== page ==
Because Some Of You Still Read, Right? (November 2016 Wine Products Roundup)

Vinted on November 29, 2016 binned in wine books, wine products

I’ve been inundated with wine book samples this month (which I’ll note is November 2016, for posterity’s sake, and for those of you still sobering up from Thanksgiving), both the electronic and the good, old-fashioned dead-tree varieties. And so, I’m going to use this edition of the wine product roundup to give you a little taste of the current wine book scene (all prices noted are for hardcover editions).

Hugh Johnson Pocket Wine Guide 2017Hugh Johnson’s Pocket Wine 2017: 40th Anniversary by Hugh Johnson ($16.99, Mitchell Beazley)

Bottom line: highly recommended.

Every year for the last several years, I’ve received a sample of the latest edition in this series. Every year for the last several years, I think that this insanely useful little gem cannot possibly get any more insanely useful. Every year for the last several years, I have been wrong, and 2016 continues the trend. The high bar that’s been set for this go-to reference book for the last forty years has predictably been matched, but I’d argue it’s also been exceeded, in that the “If you like this, try that” and “wine stories” article themes that have been reserved for this edition’s color pages sections are superb (and make the book even more useful). If you’ve skipped the last couple of editions, it’s time for an upgrade.


24 hour wine expertThe 24-Hour Wine Expert by Jancis Robinson ($12.95, Abrams Image)

Bottom line: recommended, with reservations.

It’s not that The 24-Hour Wine Expert isn’t a very good wine book; it is, and Jancis Robinson brings her sharp prose and equally sharp mind to pop many a wine myth balloon within its short 112 pages. The idea, espoused by Robinson in the opening Welcome section, is to use the book to answer common wine questions (how is wine made?, how should one buy wine?, what hardware should be used?, etc.) as they come up. The trouble is, the book is positioned in a way that leverages the very kinds of sweeping generalizations and shortcuts that Robinson has spent nearly her entire career in the public spotlight battling against, and ignores a more comprehensive wine knowledge resource of which Robinson has become a particularly skilled champion: the Internet. There’s useful information here, no doubt, but the usefulness of a hardcover copy is debatable…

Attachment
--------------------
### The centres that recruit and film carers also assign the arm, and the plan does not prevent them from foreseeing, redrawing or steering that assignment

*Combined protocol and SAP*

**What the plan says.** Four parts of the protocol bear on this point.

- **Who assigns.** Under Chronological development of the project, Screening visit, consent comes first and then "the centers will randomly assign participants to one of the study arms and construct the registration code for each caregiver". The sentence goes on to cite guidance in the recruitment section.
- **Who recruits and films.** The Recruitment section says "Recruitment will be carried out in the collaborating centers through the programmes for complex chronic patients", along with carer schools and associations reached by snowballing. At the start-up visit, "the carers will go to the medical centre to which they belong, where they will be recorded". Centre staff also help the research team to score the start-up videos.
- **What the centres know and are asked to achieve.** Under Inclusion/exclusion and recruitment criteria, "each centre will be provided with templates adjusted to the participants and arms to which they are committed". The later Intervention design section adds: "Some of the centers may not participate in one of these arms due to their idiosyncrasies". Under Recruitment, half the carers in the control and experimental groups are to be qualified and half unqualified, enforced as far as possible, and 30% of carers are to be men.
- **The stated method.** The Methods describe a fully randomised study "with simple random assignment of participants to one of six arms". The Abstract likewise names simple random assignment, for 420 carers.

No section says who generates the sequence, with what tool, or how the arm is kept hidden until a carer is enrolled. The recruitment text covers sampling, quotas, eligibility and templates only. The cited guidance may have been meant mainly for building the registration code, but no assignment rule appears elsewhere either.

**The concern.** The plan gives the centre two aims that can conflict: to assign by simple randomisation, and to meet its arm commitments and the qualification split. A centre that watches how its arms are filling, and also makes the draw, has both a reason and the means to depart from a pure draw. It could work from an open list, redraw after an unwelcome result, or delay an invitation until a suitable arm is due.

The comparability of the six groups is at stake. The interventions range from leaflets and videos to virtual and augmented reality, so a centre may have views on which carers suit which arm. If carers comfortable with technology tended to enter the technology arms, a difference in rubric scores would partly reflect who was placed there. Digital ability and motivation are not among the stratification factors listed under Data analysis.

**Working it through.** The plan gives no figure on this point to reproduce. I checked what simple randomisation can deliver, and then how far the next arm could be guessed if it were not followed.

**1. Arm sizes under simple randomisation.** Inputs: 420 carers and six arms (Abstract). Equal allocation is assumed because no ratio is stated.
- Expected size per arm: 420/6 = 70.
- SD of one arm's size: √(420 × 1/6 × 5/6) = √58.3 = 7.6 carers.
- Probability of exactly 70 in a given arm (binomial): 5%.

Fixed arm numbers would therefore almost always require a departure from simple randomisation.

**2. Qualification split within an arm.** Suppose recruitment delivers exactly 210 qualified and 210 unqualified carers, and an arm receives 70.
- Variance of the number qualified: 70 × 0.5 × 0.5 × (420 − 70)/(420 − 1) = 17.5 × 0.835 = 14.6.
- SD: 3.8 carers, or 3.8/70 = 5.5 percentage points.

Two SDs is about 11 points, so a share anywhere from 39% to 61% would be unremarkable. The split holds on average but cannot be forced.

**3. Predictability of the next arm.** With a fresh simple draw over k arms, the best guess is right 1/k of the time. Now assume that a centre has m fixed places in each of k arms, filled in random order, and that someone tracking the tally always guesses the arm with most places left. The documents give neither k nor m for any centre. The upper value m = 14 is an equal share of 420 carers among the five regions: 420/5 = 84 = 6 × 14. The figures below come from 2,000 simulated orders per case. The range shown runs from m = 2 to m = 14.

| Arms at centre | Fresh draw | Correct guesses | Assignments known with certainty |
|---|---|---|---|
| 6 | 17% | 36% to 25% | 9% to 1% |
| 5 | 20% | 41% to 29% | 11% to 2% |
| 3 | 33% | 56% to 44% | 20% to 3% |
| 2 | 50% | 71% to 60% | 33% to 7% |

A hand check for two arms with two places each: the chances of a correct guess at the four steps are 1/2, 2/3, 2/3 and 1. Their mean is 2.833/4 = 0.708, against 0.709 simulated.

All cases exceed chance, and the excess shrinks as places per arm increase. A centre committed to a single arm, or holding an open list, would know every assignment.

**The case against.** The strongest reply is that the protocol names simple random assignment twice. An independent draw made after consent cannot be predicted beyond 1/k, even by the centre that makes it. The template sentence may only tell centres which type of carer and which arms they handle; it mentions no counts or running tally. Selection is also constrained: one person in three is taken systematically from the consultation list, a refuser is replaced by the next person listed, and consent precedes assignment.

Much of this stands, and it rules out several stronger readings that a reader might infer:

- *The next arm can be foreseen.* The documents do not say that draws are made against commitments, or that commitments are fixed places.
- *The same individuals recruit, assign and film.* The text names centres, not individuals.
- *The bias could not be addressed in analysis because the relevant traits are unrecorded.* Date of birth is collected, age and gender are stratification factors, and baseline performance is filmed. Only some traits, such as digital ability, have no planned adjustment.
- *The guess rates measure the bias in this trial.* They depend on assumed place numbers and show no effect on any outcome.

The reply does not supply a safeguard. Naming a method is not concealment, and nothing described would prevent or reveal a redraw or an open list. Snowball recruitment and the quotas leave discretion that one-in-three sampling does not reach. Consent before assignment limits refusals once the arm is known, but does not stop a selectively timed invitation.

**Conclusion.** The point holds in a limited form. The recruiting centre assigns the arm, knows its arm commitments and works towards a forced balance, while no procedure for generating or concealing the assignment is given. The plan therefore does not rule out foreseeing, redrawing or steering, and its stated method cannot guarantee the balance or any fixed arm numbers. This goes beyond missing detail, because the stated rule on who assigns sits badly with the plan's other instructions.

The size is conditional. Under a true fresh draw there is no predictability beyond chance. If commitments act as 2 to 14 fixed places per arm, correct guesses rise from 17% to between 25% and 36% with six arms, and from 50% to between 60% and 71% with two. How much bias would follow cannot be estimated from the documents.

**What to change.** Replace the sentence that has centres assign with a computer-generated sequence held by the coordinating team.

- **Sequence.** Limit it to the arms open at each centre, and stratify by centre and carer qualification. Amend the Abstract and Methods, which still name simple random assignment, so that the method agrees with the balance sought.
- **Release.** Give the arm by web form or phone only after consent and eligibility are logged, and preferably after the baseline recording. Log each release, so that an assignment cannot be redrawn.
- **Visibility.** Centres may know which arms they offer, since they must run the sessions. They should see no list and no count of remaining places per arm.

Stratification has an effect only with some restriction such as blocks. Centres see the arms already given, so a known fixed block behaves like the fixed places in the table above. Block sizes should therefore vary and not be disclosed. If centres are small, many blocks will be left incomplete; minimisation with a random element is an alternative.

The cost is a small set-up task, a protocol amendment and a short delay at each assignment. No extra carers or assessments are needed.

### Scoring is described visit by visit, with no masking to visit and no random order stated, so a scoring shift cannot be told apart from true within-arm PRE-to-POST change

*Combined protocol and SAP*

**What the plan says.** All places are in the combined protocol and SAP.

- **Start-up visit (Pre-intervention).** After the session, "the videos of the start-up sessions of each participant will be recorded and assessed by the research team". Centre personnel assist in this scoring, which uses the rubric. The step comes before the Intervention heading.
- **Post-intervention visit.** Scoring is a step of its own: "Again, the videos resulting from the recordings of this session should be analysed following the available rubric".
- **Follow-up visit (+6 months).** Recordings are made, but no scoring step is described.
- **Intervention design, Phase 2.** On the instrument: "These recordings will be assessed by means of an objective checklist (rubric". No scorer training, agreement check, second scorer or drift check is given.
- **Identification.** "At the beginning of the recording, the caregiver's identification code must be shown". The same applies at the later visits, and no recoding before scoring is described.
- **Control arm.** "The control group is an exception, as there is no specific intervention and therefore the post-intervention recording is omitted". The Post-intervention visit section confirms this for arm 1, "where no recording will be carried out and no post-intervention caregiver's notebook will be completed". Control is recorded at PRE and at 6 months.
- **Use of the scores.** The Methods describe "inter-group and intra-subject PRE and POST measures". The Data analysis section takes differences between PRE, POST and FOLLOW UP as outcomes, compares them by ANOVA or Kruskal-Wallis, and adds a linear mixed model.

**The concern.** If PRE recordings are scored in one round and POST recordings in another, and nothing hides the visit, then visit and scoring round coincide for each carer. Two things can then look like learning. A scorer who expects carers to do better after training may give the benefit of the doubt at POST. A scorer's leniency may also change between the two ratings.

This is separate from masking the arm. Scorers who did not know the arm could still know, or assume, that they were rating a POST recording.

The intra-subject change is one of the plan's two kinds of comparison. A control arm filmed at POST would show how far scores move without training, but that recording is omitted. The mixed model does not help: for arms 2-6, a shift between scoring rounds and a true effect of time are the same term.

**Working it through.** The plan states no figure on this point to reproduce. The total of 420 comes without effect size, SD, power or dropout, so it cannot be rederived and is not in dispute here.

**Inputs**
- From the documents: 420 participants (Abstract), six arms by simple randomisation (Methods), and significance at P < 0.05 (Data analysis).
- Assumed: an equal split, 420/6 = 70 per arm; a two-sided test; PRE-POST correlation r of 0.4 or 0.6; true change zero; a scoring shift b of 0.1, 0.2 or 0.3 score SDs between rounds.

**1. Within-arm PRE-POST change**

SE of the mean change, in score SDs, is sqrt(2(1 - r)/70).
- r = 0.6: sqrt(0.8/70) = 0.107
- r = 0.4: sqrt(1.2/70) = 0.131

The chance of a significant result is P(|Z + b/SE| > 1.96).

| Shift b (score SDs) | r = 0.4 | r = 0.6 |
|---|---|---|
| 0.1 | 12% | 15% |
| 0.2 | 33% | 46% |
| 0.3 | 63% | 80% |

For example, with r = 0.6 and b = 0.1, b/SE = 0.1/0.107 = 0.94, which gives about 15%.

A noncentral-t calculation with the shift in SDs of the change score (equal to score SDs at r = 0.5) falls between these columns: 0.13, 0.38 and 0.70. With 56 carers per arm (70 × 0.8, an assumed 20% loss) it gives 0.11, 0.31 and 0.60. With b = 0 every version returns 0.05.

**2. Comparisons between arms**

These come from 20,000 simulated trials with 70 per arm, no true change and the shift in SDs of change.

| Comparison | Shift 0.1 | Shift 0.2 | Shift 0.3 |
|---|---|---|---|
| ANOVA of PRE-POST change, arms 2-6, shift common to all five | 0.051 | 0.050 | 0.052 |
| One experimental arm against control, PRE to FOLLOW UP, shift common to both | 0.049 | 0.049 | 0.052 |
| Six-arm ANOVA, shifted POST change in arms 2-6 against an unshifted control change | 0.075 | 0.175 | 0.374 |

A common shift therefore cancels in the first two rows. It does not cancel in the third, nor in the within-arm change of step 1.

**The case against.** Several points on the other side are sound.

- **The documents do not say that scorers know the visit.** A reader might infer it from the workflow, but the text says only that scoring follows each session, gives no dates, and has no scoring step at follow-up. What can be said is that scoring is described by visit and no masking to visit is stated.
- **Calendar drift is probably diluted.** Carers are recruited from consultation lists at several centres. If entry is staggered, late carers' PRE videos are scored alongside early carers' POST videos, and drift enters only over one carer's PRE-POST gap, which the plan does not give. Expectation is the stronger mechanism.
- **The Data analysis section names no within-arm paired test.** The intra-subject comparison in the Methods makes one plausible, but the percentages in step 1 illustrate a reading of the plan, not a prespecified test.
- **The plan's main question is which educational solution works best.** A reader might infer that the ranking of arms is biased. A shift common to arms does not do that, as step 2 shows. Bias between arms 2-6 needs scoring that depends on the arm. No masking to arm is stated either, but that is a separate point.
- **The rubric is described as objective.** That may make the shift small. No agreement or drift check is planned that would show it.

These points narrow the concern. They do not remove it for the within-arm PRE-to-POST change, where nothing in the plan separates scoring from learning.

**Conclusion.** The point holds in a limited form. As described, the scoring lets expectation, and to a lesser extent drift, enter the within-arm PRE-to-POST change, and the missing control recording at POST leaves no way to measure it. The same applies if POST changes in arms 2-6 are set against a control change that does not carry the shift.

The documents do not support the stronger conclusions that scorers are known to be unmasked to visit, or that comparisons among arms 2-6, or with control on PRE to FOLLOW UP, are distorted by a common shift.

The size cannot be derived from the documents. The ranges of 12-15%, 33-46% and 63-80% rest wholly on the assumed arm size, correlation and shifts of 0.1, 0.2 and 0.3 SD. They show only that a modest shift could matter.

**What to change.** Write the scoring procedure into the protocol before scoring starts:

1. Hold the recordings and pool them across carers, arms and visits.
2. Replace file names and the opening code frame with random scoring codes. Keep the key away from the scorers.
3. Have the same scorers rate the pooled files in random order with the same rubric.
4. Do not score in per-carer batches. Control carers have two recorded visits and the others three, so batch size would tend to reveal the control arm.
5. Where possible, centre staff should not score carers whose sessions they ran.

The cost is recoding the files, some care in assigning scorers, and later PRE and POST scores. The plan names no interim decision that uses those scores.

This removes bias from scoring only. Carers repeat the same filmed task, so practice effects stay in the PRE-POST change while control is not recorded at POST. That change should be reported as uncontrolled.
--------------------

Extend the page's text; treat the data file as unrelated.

How to Drink Like a Billionaire: Mastering Wine with Joie de Vivre by Mark Oldman ($28.95, Reagan Arts)

How to Drink Like a BillionaireBottom line: recommended, with reservations.

Mark Oldman is a consummately entertaining personality, which is reflected throughout the packaging, illustrations, and playful writing of his latest wine guide. It’s certainly Oldman’s best-looking book to date, and, despite the flamboyancy of its section headings, it’s accessible, easy to navigate, and full of useful information. In fact, Oldman manages to sneak in many a measured thought regarding wine appreciation among the flashy pages of How to Drink Like a Billionaire (to wit: his emphasis that the ménage à trois of crowd-sourced reviews, critic consensus, and your own taste is the best way to “judge” a wine). The book is also funny (hey, we’re talking about a guy who once, at a major wine industry event, texted me that he’d “never seen so many trophy cougars”). So why the reservations? If you have Oldman’s other books (both of which are excellent), then there’s probably not enough new material in his latest to warrant the purchase. First-timers to Oldman’s writings should certainly go for it, though.


I Taste RedI Taste Red: The Science of Tasting Wine by Jamie Goode ($29.95, University of California Press)

Bottom line: recommended, with reservations.

Anyone who has geeked out over the science of winemaking and wine tasting should be at least peripherally familiar with the name Jamie Goode, whose book The Science of Wine is a borderline-classic. With I Taste Red, Goode takes a similarly accessibly-scientific approach to understanding how we, as individuals, perceive and taste wine. Overall, the book deals with interesting science, has its share of bona fide ah-ha! explanations, and raises though-provoking questions about whether or not the traditional methods of evaluating wine truly stand up scientifically. The reservations come mainly in the flow of the prose, which at turns becomes decidedly dry. This even bleeds over into the book’s colorful illustrations, which at first appear stylish, but often do little more than add colorful bubbles around the not-quite-populist text. I Taste Red is probably best reserved for the geekiest of wine geeks on your Nice List.






  • Bob Henry

    Excerpt from The Wall Street Journal “Review” Section
    November 19-20, 2016, Page C8):

    “What to Give: Holiday Books”


    By Barton Swaim
    “Reference Books” Column

    . . . The one indispensable book on language published in 2016 is the fourth edition of “Garner’s Modern English Usage” (Oxford, 1,056 pages, $50). When the first edition of Bryan Garner’s masterpiece appeared, in 1998, I bought two copies — one for myself and one as a gift for my brother-in-law. Mr. Garner writes with zest and clarity, and although he is an excellent chronicler (how has the language been used?), he is a reliable counselor as well (how should it be used?). Mr. Garner’s guide now exceeds 1,000 pages and includes arrays of real-life example sentences, all duly cited. It is in many ways an atlas of the English language.

    • 1WineDude

      :) Bob, this is a list for wine lovers, not for wine bloggers like me…

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